Tom Cyrulik and his son Mike liked a conservation structure known as a concrete block chute that their neighbor installed in 1987 on a waterway on his Clinton, Ill., farm. So the Cyruliks put in their own chute last year about 100 yards down the same waterway where the flow empties into a creek.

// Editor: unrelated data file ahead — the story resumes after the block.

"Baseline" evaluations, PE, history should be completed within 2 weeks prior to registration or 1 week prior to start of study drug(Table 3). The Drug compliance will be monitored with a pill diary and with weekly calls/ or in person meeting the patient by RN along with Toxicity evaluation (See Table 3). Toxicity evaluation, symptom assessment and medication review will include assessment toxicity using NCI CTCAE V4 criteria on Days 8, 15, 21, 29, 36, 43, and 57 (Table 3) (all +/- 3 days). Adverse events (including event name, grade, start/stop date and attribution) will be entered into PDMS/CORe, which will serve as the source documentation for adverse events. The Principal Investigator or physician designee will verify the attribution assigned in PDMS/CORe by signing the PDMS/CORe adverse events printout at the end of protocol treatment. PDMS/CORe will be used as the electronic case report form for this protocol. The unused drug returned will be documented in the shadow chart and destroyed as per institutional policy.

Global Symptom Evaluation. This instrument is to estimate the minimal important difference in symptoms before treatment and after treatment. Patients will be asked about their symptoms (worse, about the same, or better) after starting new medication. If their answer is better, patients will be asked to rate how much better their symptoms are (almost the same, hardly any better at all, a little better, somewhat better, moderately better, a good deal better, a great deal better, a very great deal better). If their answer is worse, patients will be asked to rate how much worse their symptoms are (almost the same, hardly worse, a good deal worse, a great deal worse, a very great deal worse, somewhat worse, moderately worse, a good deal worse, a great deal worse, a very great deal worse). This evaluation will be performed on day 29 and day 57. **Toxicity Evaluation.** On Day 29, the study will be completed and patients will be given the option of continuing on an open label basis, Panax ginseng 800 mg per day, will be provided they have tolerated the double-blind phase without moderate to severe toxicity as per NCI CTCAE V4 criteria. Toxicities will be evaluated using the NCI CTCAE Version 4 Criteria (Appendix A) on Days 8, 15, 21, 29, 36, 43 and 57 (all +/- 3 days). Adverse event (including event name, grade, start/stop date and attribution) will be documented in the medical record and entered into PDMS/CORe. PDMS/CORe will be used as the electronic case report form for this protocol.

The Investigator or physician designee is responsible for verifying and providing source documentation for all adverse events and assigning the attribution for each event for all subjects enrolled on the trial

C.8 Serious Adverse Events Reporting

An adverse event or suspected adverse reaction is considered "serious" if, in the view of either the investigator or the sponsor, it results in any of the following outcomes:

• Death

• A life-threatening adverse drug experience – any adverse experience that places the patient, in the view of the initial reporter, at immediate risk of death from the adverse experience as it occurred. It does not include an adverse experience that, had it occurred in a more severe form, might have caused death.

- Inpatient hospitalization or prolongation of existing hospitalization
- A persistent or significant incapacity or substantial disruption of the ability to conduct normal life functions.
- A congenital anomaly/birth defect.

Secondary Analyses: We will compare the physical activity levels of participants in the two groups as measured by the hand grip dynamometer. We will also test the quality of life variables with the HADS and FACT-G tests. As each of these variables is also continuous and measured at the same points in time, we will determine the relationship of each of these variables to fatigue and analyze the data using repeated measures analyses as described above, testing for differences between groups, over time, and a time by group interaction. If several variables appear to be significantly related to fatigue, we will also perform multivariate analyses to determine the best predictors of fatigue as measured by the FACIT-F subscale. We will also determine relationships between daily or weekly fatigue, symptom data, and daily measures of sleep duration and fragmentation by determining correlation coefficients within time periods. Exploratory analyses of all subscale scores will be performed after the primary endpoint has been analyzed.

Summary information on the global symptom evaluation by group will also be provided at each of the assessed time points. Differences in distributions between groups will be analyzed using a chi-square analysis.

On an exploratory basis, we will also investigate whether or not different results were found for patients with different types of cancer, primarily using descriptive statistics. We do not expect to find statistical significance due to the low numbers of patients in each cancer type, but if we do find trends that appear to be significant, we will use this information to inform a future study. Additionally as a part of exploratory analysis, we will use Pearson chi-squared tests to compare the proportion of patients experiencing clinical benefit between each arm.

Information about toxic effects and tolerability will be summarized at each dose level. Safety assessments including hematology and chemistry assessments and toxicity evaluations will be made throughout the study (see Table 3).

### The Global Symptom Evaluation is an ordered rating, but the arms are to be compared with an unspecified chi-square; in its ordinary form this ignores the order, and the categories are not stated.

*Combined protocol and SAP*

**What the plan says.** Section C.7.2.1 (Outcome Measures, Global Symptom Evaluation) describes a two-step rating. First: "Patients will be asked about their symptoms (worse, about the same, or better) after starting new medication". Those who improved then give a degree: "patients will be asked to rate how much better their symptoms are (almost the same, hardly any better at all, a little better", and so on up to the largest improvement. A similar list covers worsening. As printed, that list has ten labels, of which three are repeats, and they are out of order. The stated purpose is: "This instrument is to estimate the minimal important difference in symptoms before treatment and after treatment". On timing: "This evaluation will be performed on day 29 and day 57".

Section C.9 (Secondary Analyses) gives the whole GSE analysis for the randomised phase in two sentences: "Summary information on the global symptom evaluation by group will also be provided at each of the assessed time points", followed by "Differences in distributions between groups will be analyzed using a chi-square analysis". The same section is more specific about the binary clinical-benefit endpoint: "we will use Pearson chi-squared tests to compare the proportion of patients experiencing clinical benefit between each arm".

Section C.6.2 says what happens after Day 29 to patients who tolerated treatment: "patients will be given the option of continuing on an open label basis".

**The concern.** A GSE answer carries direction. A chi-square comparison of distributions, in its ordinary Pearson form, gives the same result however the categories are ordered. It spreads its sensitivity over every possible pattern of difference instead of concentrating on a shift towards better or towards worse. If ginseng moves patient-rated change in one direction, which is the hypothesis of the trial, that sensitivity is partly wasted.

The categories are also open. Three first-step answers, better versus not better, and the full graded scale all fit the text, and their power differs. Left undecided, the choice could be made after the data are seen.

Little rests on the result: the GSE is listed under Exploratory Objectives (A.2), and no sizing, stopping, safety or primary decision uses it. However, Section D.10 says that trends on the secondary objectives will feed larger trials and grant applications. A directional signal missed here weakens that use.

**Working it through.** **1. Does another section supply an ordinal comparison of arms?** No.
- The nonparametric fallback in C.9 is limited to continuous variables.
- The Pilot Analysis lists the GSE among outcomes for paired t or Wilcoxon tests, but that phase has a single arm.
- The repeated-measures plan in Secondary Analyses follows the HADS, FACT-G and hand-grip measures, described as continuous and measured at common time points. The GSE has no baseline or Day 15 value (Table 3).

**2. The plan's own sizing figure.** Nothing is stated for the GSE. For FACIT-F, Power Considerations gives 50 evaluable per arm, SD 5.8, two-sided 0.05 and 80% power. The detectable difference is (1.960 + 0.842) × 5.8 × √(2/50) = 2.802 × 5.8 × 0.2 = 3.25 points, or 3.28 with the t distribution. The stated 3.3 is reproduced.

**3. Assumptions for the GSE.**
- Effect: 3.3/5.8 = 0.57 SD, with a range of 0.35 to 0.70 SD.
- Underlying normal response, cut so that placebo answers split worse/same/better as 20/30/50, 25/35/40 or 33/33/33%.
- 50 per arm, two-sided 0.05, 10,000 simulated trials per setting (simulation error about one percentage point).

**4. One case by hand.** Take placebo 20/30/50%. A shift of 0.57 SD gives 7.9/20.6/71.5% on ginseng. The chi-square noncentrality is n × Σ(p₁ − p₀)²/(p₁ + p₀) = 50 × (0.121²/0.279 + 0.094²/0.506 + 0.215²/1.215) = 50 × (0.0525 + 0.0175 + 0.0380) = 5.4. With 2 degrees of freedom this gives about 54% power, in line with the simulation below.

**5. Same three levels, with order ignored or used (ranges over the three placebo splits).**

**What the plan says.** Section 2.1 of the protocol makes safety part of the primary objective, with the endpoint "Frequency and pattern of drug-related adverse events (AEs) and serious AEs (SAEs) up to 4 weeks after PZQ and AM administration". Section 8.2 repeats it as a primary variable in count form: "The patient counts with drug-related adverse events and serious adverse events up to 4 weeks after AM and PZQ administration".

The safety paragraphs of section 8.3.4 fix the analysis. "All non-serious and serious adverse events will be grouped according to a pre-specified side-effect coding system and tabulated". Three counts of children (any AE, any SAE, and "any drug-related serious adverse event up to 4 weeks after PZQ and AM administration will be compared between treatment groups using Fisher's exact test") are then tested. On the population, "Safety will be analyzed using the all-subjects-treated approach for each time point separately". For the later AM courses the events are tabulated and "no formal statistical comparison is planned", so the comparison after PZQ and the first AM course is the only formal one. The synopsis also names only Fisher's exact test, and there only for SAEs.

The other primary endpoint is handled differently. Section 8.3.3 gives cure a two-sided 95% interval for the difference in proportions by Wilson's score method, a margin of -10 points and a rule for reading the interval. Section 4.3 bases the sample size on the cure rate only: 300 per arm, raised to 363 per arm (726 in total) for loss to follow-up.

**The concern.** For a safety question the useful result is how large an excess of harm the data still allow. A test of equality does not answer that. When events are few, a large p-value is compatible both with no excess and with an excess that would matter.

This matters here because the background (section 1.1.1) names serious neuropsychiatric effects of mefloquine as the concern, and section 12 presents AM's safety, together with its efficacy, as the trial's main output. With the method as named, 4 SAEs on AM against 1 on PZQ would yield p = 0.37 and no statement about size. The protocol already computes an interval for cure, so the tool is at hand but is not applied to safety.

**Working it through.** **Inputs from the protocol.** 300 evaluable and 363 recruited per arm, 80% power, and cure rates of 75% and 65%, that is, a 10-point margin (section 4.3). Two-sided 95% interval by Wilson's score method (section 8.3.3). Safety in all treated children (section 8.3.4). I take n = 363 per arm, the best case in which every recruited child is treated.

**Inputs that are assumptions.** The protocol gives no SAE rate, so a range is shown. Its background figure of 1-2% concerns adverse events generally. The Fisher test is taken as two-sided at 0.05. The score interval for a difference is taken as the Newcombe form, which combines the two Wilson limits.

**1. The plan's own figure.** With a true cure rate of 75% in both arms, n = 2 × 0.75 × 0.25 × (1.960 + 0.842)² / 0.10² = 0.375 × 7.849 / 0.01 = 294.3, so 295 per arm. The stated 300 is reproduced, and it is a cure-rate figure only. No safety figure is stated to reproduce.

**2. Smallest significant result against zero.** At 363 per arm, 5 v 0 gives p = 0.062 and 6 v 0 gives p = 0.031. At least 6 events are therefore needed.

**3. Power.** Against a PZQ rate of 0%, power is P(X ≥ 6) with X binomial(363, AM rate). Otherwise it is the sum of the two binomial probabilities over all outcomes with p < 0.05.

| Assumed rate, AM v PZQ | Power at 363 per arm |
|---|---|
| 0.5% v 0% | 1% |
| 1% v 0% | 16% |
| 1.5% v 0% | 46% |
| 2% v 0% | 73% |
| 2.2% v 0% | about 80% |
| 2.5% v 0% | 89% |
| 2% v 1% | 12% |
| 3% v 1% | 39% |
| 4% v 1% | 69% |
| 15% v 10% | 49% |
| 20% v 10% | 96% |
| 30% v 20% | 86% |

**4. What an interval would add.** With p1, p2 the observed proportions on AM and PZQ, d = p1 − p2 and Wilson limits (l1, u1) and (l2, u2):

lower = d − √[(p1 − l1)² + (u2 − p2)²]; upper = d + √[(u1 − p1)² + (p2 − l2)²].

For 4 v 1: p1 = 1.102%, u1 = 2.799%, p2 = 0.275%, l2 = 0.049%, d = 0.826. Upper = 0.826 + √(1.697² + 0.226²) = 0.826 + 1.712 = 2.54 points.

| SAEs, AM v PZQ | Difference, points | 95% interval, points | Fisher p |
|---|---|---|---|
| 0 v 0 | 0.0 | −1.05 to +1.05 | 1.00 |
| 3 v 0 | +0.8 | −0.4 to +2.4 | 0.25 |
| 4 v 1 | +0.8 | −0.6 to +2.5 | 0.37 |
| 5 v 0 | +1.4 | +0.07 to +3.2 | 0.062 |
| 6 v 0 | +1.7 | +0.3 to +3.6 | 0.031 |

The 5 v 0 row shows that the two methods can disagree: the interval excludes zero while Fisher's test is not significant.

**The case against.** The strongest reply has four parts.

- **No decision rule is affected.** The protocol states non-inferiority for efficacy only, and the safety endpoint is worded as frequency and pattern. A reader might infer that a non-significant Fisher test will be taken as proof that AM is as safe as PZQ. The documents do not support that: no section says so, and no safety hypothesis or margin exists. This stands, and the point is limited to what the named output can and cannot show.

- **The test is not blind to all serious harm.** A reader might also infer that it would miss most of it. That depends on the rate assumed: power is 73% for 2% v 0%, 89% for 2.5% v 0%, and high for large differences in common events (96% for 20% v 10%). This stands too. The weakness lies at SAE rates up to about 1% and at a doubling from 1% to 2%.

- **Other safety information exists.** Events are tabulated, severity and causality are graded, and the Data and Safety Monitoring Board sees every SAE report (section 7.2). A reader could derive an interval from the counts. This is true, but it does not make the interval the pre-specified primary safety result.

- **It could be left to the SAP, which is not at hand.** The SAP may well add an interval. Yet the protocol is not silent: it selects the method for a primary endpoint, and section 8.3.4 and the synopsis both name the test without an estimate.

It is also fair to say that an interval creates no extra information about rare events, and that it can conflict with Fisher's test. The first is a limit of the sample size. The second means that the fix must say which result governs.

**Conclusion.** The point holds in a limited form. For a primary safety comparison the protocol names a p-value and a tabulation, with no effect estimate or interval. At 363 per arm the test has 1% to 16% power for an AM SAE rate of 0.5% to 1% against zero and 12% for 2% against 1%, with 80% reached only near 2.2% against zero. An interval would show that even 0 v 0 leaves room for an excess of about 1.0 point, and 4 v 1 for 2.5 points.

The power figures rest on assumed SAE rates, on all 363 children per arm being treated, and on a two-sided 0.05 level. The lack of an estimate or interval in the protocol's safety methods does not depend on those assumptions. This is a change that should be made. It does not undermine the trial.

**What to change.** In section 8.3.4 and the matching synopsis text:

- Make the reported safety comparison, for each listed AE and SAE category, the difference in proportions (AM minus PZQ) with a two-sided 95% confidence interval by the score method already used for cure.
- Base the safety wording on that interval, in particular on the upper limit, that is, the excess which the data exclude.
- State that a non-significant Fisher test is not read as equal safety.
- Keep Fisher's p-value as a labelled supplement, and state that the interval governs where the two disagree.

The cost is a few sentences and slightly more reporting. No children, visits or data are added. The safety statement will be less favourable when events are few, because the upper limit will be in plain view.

Concrete block chutes are actually cheaper than aluminum drop spillways and poured concrete structures. Plus, over time, block chutes look natural again. They fill with dirt and grass and are hardly visible. They are also very low in maintenance. They do, however, require much labor to build. Each block must be laid by hand. The current cost of a block chute in the Cyrulik's county is $4.25 a block, but farmers get 60% of that cost back through cost-sharing funds. Nationwide, USDA's Agricultural Conservation Practices (ACP) programs limit cost sharing to 75% per structure, up to a maximum of $3,500.